This week, Editor & Publisher announced its 8th annual, "10 That Do It Right," a top ten not for the top ten best newspapers, but for ten who are doing exceptionally well in one particular aspect - from marketing to online video, investigative journalism to interactive features - "that merits consideration and maybe even emulation by their peers."
The Journal Sentinel's top leadership is commited to maintianing their 10-person, investigative journalism team, huge for this economic climate.
The Current-Argus recently implemented a new recruiting strategy for carriers -- recruit people who don't need the job (but will take it on to earn the extra $500-$700 a month). Not only did attrrition drop from almost 20% a month to nearly zero, but the paper is actually saving money.
The Times-Dispatch holds regular "Public Square" community discussions and have also hosted eight News Roundtables to hear criticism, observations, and recommendations about the paper's coverage. That's on top of the monthly Listening Tour, when Silvestri and other top executives and editors visit one of its 20 core communities to get to better know newsmakers and readers."
USA Today's has created a social media site, "Cruise Log." "Everyone can be an author and distribute content easily, but USA Today adds the judgment and guidance that traditional journalists have always provided."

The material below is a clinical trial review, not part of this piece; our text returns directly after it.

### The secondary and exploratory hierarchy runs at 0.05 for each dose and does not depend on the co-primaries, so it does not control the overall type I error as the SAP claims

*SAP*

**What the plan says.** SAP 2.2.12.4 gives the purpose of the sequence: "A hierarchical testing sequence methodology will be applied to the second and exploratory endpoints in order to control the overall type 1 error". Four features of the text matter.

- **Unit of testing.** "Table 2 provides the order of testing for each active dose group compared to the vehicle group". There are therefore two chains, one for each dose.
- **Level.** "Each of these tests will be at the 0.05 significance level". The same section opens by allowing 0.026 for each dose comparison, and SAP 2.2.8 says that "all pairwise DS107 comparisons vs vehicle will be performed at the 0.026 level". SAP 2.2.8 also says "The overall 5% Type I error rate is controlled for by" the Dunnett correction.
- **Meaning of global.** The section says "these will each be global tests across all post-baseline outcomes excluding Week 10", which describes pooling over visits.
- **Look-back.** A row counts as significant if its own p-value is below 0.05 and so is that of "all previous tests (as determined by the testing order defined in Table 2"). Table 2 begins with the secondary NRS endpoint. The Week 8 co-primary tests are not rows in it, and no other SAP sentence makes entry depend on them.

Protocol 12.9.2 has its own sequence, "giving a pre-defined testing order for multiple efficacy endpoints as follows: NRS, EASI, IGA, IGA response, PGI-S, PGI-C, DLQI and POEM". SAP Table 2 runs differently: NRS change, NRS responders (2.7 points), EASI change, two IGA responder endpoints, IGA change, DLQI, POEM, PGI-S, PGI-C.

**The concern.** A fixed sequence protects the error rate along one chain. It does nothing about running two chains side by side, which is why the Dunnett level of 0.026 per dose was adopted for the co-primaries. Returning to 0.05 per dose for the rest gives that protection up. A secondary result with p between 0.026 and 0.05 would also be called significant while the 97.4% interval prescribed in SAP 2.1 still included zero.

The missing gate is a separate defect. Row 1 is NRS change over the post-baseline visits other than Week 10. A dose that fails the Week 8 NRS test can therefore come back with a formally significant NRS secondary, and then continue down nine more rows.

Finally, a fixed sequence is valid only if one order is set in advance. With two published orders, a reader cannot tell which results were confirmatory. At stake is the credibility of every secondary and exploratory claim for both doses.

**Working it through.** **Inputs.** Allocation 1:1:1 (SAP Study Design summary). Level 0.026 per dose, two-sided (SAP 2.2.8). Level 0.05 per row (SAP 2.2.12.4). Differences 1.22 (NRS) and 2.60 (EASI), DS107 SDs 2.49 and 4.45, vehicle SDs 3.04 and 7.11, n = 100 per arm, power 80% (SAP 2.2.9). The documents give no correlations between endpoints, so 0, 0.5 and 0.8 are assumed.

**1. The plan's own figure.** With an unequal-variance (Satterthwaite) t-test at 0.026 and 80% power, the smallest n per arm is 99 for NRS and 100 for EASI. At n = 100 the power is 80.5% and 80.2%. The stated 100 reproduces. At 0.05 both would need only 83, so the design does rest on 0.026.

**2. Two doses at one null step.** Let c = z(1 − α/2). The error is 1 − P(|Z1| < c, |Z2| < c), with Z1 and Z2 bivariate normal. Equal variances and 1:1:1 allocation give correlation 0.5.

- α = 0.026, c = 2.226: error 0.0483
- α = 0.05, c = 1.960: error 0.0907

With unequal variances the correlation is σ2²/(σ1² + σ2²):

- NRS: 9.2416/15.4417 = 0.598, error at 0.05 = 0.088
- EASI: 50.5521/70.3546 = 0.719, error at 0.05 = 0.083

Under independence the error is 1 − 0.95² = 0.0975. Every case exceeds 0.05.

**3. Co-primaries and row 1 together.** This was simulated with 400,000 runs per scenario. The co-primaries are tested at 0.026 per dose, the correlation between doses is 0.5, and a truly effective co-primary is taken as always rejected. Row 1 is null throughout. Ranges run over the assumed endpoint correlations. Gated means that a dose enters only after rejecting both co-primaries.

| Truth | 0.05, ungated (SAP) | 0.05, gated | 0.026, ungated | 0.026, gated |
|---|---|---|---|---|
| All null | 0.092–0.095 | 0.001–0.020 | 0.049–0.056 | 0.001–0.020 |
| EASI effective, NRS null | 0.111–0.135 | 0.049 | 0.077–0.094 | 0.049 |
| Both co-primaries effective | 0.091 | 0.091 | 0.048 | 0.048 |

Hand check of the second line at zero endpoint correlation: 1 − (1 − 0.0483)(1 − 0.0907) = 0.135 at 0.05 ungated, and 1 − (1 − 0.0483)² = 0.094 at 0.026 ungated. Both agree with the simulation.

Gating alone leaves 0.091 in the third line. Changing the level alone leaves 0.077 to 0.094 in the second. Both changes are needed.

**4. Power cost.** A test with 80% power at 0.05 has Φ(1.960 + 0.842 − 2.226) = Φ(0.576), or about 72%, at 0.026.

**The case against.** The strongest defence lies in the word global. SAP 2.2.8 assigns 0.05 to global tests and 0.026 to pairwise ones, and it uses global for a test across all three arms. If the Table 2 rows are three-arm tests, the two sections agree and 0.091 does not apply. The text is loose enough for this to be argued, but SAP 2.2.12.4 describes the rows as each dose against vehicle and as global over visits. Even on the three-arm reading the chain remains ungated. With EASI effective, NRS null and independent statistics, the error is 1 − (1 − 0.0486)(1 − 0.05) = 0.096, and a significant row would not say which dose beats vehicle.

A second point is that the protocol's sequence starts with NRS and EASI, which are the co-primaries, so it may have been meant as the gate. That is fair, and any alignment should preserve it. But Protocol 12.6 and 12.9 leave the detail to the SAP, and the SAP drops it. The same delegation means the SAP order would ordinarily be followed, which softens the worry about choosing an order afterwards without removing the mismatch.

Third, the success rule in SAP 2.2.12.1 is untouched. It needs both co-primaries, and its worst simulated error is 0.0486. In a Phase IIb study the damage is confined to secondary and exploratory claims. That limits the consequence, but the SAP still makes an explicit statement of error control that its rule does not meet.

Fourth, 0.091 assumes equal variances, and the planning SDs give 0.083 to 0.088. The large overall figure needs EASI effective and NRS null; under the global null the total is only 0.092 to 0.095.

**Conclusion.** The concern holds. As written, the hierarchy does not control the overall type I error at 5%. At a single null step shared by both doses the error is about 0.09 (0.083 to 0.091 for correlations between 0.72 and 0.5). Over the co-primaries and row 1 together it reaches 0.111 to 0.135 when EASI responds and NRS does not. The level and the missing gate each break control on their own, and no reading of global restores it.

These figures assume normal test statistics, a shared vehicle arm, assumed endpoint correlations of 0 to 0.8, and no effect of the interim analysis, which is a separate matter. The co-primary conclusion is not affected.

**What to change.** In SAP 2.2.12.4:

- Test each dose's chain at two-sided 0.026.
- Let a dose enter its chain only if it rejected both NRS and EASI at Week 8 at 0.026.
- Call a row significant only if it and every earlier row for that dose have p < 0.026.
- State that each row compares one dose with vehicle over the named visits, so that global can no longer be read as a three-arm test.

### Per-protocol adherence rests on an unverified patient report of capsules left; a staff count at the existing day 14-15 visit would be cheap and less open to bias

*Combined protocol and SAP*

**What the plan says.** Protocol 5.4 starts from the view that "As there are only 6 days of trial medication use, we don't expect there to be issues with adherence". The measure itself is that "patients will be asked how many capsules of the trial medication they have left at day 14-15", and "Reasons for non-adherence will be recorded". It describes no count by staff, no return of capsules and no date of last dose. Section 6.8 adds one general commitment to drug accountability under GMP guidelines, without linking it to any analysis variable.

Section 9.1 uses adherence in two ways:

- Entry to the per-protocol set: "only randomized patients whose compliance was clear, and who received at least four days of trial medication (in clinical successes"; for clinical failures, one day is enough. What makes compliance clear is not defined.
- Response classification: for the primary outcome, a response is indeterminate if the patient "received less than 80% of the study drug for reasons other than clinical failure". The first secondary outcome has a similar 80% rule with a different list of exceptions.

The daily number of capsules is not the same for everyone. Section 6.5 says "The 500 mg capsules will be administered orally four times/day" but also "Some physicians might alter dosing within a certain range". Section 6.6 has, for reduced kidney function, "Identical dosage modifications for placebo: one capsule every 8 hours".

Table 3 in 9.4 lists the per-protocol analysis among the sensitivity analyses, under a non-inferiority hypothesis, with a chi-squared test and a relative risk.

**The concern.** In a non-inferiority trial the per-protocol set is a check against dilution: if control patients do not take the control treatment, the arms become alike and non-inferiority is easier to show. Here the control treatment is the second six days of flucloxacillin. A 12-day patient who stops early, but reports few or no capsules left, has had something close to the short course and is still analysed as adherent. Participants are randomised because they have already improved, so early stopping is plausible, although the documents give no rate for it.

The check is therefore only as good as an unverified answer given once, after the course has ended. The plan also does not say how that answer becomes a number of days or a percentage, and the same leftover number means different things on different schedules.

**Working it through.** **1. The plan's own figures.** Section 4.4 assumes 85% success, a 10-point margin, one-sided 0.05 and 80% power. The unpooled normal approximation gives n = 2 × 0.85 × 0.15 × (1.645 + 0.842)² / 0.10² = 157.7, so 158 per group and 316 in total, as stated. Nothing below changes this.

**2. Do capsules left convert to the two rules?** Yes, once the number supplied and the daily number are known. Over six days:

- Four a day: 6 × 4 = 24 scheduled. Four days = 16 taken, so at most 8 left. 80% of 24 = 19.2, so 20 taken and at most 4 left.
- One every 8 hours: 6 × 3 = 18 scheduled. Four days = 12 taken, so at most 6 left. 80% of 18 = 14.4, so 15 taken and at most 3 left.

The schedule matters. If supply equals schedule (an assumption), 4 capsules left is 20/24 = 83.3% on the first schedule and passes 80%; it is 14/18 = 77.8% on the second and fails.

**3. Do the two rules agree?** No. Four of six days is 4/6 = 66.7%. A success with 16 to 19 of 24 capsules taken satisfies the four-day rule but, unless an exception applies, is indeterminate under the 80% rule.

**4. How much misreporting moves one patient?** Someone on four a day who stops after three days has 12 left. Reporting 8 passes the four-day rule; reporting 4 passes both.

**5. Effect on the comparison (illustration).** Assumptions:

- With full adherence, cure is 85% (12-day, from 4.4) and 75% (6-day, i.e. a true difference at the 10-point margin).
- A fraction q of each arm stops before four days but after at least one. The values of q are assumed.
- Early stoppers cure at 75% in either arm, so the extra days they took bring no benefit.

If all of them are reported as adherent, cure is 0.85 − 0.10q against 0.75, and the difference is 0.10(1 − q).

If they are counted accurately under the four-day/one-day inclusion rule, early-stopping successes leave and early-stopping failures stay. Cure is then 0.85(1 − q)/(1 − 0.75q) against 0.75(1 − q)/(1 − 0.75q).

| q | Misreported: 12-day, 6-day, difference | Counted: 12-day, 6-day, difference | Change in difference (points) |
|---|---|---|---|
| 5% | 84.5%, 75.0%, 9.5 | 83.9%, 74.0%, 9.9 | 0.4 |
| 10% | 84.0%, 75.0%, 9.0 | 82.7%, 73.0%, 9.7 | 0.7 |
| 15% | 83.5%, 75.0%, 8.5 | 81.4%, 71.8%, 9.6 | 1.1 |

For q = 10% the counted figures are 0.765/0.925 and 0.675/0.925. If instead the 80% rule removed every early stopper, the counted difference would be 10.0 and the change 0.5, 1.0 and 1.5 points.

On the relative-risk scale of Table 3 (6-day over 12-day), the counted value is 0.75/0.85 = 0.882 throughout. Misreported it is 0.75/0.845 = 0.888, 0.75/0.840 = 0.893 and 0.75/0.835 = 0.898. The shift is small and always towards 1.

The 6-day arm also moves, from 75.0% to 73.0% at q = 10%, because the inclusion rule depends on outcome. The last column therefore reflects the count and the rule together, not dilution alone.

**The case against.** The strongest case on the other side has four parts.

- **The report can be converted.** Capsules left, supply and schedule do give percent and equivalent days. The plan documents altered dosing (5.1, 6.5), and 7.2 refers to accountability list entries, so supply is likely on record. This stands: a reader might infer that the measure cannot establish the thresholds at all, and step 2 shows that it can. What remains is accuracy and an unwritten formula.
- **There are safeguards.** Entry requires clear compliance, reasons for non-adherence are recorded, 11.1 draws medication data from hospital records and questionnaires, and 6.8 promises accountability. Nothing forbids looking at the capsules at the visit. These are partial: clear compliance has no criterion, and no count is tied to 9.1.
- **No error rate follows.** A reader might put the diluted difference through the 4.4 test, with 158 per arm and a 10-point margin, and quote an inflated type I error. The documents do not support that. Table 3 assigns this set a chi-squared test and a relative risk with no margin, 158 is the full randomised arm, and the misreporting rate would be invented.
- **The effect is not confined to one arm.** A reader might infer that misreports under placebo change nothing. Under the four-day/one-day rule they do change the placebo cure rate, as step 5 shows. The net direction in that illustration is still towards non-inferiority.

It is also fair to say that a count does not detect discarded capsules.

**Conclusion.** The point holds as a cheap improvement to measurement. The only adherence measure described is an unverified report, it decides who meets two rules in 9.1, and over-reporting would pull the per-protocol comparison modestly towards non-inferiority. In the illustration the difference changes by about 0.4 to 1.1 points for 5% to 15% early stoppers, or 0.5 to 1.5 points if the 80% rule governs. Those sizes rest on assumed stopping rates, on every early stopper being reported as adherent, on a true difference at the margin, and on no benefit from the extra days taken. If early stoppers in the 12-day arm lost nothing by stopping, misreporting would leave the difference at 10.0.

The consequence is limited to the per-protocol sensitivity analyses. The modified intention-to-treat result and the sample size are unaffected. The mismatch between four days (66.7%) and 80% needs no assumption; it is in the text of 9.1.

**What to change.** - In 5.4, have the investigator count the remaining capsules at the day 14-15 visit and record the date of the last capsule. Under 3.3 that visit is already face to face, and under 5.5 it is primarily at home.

The Las Vegas paper has launched hugely successful industry-specific job sites. Almost immediately the sites exceeded revenue projections by about 40%, earning about $40,000 a month. They paid for themselves in the first month, said Chelle Bize, the paper's recruitment advertising manager.
Jon Busdeker and Chris Welch, two A&E writes for The Huntsville Times have developed a comedy routine, of sorts. The Wednesday webcast previews the Thursday addition and helps drive print sales.
"Busdeker and Welch perform parodies of Blue Man Group performances, wield mops as swords to preview movies, and exchange white-trash talking with actors from "The American Trailer Park Musical."
The Herald recently introduced The Daily Beachcomber, a free tabloid for the Hampton beach season. Hampton's beaches are a big market between the end of the school year and Labor Day. As many as 120,000 show up on a good day; the free paper has turned a 28% profit margin.
"'It's a mix of hard news reporting, a little boosterism, some editorial leadership, some calling people out,' Dan Haley, the paper's founder explained. 'We're not apart from the community, we don't hold ourselves apart or above [it].'"
Haley founded the Journal to provide a voice and shape the identity of the inner-city community that was establishing itself in Chicago.
The Times, Ottawa, Ill.
"Starting a newspaper subscriber loyalty program is a no-brainer. Unfortunately, that's often as much brain power as many papers invest in creating and operating the program." The Times established a unique rewards program that actually works.
Santa Barbara (Calif.) Independent
When newsroom conflicts at the rival News-Press left the Santa Barbara community looking for a new news source, the Indepdendent stepped in. "Since the summer of 2006... the News-Press has slipped in daily circulation to 35,000, while the Independent's audited pickup every Thursday is 40,000."
Source: Editor & Publisher